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Publications

Published: December 2011

Complementary Corner: Essential oils associated with seizures

Prescriber Update 32(4): 34–35
December 2011

Essential oils, obtained from plants, are widely used in aromatherapy and are included in some medicines. Healthcare professionals are reminded that these substances, when administered orally or topically, can rarely cause seizures in young children and in those patients with epilepsy.1

The essential oils generally associated with seizures include:1

Essential Oil Species
Eucalyptus Eucalyptus globulus
Fennel Foeniculum vulgare
Hyssop Hyssopus offiicinialis
Pennyroyal Mentha pulegium or Hedeoma pulegioides
Rosemary Rosemarinus officinalis
Sage Salvia officinalis
Savin Juiperus Sabina
Tansy Tanacetum vulgare
Thuja Thuya occidentalis
Turpentine Pinus species
Wormwood Artemisia absinthium


Active substances contained within camphor, thujone and cineole have also been associated with seizures. In addition to the substances listed above, there is also a report in the literature of clove oil causing fits, coma, coagulopathy and acute liver damage after unintentional exposure in a two-year-old.2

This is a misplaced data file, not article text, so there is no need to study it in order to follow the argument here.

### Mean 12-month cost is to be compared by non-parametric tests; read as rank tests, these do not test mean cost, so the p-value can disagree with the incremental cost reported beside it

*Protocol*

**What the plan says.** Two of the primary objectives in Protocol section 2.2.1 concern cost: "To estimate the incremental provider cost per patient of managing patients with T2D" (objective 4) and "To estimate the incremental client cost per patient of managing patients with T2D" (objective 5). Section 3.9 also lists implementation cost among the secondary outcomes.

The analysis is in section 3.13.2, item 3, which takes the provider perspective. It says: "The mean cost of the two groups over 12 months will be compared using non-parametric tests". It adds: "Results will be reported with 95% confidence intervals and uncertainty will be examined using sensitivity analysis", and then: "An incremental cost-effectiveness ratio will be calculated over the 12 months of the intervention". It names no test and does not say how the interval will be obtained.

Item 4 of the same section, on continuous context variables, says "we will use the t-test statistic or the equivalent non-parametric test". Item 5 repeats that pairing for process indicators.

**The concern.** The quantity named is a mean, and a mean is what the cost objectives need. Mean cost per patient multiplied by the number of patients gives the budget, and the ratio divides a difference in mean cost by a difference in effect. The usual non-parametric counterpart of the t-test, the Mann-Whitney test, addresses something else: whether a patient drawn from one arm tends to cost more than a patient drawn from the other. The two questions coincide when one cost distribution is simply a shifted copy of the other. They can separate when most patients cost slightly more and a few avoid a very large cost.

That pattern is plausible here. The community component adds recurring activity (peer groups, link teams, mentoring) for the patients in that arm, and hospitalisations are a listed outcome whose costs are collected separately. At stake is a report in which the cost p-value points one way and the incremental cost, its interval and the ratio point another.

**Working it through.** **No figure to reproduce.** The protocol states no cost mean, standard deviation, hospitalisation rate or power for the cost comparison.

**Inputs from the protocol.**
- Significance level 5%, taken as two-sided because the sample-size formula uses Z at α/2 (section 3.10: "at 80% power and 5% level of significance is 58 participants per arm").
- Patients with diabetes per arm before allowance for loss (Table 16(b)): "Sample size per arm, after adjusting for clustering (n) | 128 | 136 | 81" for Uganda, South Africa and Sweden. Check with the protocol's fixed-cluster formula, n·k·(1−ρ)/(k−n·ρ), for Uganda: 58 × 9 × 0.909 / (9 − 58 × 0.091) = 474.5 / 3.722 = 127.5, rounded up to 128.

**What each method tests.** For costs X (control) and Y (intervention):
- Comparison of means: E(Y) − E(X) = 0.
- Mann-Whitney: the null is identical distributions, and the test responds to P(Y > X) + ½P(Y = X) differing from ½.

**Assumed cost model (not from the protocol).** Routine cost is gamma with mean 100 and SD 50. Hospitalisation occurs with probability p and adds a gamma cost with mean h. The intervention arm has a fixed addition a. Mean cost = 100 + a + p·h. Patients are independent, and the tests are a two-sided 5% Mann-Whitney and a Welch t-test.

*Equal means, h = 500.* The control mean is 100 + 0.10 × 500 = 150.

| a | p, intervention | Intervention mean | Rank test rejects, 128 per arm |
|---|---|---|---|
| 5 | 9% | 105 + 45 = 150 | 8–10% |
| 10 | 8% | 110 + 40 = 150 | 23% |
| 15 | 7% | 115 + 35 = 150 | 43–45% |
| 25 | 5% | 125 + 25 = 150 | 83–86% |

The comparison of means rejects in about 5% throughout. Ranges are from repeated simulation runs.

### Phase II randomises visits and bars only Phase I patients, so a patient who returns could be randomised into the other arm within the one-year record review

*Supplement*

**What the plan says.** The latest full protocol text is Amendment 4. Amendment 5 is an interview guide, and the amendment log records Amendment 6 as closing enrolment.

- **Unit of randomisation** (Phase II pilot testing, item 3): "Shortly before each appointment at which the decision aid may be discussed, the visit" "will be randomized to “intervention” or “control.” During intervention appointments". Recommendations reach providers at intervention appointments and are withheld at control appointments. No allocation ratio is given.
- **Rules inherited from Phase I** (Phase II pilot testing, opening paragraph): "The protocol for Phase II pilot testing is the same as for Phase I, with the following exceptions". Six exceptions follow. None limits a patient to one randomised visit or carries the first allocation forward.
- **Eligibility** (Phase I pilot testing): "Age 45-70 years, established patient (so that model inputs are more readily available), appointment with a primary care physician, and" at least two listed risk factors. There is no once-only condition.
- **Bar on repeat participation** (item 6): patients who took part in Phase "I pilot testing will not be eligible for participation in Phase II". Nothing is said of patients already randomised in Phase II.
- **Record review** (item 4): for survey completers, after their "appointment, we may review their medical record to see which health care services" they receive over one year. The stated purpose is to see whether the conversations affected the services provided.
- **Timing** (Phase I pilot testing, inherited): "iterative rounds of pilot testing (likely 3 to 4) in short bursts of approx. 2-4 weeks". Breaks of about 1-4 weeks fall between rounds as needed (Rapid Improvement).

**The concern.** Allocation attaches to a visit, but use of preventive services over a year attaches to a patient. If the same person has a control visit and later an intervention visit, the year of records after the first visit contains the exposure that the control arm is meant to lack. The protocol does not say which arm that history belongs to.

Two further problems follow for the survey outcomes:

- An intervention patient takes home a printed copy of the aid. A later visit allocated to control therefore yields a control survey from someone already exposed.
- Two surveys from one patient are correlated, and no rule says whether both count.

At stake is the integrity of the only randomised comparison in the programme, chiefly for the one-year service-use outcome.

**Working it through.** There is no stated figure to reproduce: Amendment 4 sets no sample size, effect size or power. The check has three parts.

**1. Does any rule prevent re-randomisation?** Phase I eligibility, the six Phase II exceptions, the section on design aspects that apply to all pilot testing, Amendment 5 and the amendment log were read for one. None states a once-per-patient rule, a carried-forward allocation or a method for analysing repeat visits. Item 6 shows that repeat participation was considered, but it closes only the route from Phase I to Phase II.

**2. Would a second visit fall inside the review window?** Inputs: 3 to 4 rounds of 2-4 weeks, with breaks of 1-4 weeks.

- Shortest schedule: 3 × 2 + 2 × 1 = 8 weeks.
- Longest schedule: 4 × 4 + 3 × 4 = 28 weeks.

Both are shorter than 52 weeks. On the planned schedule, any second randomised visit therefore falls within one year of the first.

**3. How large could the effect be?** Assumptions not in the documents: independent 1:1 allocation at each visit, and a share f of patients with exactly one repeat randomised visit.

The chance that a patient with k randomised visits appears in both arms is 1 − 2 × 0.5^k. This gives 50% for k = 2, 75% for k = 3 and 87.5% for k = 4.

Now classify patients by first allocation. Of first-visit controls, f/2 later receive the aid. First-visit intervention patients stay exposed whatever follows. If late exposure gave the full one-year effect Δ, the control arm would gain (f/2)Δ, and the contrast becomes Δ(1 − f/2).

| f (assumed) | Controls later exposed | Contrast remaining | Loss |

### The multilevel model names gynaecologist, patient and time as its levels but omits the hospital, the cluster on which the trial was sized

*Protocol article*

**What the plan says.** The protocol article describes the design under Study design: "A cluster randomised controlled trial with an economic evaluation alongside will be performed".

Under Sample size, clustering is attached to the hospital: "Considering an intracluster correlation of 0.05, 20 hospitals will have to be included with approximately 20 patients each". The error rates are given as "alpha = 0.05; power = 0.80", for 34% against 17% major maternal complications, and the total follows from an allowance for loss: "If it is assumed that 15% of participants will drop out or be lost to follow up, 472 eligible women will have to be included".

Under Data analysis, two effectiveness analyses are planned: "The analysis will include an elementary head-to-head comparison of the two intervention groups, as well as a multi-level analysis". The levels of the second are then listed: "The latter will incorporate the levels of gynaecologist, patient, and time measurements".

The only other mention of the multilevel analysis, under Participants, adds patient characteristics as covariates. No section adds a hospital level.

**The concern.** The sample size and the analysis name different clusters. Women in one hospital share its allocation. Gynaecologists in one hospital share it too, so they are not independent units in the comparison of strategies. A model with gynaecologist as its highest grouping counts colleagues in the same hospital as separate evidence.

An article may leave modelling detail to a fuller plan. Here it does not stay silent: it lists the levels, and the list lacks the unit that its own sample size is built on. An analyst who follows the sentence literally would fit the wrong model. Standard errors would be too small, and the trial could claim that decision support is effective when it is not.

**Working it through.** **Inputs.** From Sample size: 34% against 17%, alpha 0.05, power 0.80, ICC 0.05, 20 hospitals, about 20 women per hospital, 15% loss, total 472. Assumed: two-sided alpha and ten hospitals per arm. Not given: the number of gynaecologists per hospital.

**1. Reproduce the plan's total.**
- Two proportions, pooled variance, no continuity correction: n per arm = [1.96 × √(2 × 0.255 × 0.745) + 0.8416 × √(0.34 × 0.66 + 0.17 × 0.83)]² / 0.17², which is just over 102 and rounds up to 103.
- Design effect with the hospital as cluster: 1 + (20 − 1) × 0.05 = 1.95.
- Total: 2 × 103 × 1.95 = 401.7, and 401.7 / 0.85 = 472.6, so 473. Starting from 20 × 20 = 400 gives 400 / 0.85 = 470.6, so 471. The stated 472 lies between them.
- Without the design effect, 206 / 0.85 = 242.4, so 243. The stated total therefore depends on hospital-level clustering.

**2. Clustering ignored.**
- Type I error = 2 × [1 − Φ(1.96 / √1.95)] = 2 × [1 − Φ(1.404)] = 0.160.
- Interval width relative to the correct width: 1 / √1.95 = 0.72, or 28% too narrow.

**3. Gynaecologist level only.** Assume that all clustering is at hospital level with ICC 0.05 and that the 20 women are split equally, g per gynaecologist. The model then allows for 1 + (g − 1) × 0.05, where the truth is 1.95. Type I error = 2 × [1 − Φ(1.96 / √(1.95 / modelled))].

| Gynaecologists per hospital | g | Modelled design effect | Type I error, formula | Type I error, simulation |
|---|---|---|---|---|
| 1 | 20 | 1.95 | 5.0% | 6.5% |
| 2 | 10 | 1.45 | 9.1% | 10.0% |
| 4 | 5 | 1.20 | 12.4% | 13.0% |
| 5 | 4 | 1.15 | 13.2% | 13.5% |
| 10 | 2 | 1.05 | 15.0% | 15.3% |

Healthcare professionals are reminded that many over-the-counter products contain essential oils. For example there have been reports of seizures in children who have unintentionally consumed products such as Vicks vapour rub.3

Importantly, seizures have been reported when products have been taken orally or following topical use. An adverse reaction report received recently in New Zealand describes vomiting, lethargy and ataxia followed by a grand mal seizure in a 4-year-old girl who was treated with an over-the-counter head lice treatment containing eucalyptus oil.4

The potential of exposure to a product containing an essential oil should be considered in any case of a first seizure of unexplained origin. In addition, patients with epilepsy should be warned of the risk of seizure following exposure to these substances.

While the risk of seizure appears to be very low, it is likely that adverse reactions to complementary and over-the-counter medicines are rarely reported. Lack of reporting may be due to public and healthcare professional perception that these products are safe, and/or a lack of knowledge by consumers about where to report problems.

Any suspected adverse reaction to complementary medicines and over-the-counter medicines should be reported to CARM.

References
  1. Burkhard PR, Burkhardt K, Haenggeli C-A et al 1999 ‘Plant induced seizures: reappearance of an old problem’ J Neurol 246: 667-670.
  2. Hartnoll G, Moore D, Douek D 1993 'Near fatal ingestion of oil of cloves' Arch Dis Childhood 69: 392-393.
  3. Flaman Z, Pellechia-Clarke S, Bailey B et al 2001 'Unintentional exposure of young children to camphor and eucalyptus oils' Paediatr Child Health 6: 80-83.
  4. Waldman N 2011 'Seizure caused by dermal application of over-the-counter eucalyptus oil head lice preparation' Clin Toxicol 49: 750-1.

 

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